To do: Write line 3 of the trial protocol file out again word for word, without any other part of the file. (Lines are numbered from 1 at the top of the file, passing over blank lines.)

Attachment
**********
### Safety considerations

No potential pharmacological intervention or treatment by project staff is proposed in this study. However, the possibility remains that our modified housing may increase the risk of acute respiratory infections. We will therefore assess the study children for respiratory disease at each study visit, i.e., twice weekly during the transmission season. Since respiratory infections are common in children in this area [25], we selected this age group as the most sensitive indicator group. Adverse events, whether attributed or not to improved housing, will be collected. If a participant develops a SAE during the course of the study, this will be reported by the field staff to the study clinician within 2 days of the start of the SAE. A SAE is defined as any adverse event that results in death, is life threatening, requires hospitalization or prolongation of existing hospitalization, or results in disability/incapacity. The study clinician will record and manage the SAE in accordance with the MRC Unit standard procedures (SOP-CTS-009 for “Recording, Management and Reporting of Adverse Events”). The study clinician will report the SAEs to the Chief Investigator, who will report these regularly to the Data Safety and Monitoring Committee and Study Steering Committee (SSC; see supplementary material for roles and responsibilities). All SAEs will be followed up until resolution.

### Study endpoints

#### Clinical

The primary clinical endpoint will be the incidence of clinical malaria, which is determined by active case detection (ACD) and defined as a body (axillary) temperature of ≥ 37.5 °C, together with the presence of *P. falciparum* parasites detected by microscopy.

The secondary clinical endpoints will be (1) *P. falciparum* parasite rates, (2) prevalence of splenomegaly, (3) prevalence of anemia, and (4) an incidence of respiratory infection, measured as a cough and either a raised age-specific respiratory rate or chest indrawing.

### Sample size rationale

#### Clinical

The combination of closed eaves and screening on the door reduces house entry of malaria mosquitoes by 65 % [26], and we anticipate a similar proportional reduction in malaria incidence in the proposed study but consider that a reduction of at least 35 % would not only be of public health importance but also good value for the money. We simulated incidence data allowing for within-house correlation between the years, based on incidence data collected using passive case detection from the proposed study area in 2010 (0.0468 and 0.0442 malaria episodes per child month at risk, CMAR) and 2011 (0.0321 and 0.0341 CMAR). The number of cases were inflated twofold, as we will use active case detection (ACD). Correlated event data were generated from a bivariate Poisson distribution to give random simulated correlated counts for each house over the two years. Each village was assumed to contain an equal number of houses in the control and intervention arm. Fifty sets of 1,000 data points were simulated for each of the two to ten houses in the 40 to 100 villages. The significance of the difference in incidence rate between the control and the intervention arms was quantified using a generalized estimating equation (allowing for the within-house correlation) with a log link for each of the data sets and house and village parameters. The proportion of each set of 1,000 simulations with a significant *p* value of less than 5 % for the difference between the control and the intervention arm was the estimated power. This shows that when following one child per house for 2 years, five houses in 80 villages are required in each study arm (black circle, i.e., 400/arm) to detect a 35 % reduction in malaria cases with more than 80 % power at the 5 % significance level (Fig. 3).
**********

### Study endpoints